Download this Paper Open PDF in Browser

The Tyranny of Inequality

53 Pages Posted: 18 Apr 2000  

Raghuram G. Rajan

University of Chicago - Booth School of Business; International Monetary Fund (IMF); National Bureau of Economic Research (NBER)

Luigi Zingales

University of Chicago - Booth School of Business; National Bureau of Economic Research (NBER); Centre for Economic Policy Research (CEPR)

Multiple version iconThere are 3 versions of this paper

Date Written: May 1999

Abstract

This paper focuses on the externality that a contractual transfer of fungible resources can have on future interactions. The very fungibility of the resource transferred make it hard to restrict its use, changing the amount the parties involved spend in trying to grab future rents. This spill-over effect can inhibit otherwise valuable transactions, as well as enable otherwise ineffcient transactions. Agreement typically breaks down when the required transfer is large and the proposed recipient of the transfer is relatively unproductive or poorly endowed. We examine the implications of this model for a theory of the optimal allocation of property rights.

Notes: A revised version of this paper is forthcoming in Journal of Public Economics.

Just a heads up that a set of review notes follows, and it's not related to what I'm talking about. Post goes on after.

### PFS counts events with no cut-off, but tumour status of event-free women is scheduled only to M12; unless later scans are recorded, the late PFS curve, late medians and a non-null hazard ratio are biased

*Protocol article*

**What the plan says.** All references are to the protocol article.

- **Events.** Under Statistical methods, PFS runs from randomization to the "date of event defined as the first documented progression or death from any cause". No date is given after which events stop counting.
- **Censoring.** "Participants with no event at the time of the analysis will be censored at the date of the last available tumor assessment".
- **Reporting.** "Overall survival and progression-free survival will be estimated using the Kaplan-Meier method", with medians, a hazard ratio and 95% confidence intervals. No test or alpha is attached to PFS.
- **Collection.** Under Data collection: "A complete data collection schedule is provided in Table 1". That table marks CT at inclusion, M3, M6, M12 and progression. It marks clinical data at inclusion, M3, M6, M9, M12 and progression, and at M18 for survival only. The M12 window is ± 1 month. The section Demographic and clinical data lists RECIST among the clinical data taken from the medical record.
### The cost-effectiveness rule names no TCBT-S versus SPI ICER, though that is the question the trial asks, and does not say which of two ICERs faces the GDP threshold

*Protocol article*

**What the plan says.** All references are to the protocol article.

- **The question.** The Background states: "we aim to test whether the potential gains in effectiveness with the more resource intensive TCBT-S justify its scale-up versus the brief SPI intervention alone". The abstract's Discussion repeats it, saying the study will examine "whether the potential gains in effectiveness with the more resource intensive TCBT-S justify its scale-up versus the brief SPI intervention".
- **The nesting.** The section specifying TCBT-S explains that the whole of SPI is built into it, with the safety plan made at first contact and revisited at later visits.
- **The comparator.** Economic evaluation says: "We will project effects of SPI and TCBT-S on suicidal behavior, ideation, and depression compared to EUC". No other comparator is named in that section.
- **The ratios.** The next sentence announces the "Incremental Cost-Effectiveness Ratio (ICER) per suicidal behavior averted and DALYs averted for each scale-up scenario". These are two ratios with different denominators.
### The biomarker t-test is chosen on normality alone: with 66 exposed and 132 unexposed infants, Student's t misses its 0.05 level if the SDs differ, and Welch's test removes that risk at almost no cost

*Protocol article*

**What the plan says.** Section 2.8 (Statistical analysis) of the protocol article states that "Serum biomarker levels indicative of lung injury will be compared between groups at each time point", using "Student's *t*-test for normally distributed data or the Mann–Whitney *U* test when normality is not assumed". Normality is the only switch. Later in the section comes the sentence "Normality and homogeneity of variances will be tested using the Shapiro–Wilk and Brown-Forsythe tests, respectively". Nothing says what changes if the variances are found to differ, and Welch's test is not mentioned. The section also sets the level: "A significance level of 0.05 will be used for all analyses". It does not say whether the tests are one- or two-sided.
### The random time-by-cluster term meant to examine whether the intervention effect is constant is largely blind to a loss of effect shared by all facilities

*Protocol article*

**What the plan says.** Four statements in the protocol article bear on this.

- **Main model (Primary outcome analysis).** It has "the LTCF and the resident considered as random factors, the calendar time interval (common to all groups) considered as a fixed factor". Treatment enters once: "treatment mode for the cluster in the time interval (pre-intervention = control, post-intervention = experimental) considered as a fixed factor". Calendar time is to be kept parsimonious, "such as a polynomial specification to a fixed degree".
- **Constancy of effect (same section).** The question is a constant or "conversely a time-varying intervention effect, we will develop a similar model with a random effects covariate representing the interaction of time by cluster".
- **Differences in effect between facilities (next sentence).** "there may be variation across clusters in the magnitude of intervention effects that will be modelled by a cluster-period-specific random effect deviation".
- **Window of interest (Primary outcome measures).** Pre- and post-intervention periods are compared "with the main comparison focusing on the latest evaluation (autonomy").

JEL Classification: C78, D82

Suggested Citation

Rajan, Raghuram G. and Zingales, Luigi, The Tyranny of Inequality (May 1999). CRSP Working Paper No. 423. Available at SSRN: https://ssrn.com/abstract=206508 or http://dx.doi.org/10.2139/ssrn.206508

Raghuram Rajan (Contact Author)

University of Chicago - Booth School of Business ( email )

5807 S. Woodlawn Avenue
Chicago, IL 60637
United States
773-702-4437 (Phone)
773-702-0458 (Fax)

International Monetary Fund (IMF) ( email )

700 19th Street NW
Washington, DC 20431
United States

National Bureau of Economic Research (NBER)

1050 Massachusetts Avenue
Cambridge, MA 02138
United States
773-702-9299 (Phone)
773-702-0458 (Fax)

Luigi Zingales

University of Chicago - Booth School of Business ( email )

5807 S. Woodlawn Avenue
Chicago, IL 60637
United States
773-702-3196 (Phone)
773-834-2081 (Fax)

National Bureau of Economic Research (NBER)

1050 Massachusetts Avenue
Cambridge, MA 02138
United States

Centre for Economic Policy Research (CEPR)

77 Bastwick Street
London, EC1V 3PZ
United Kingdom

Paper statistics

Downloads
412
Rank
52,341
Abstract Views
3,247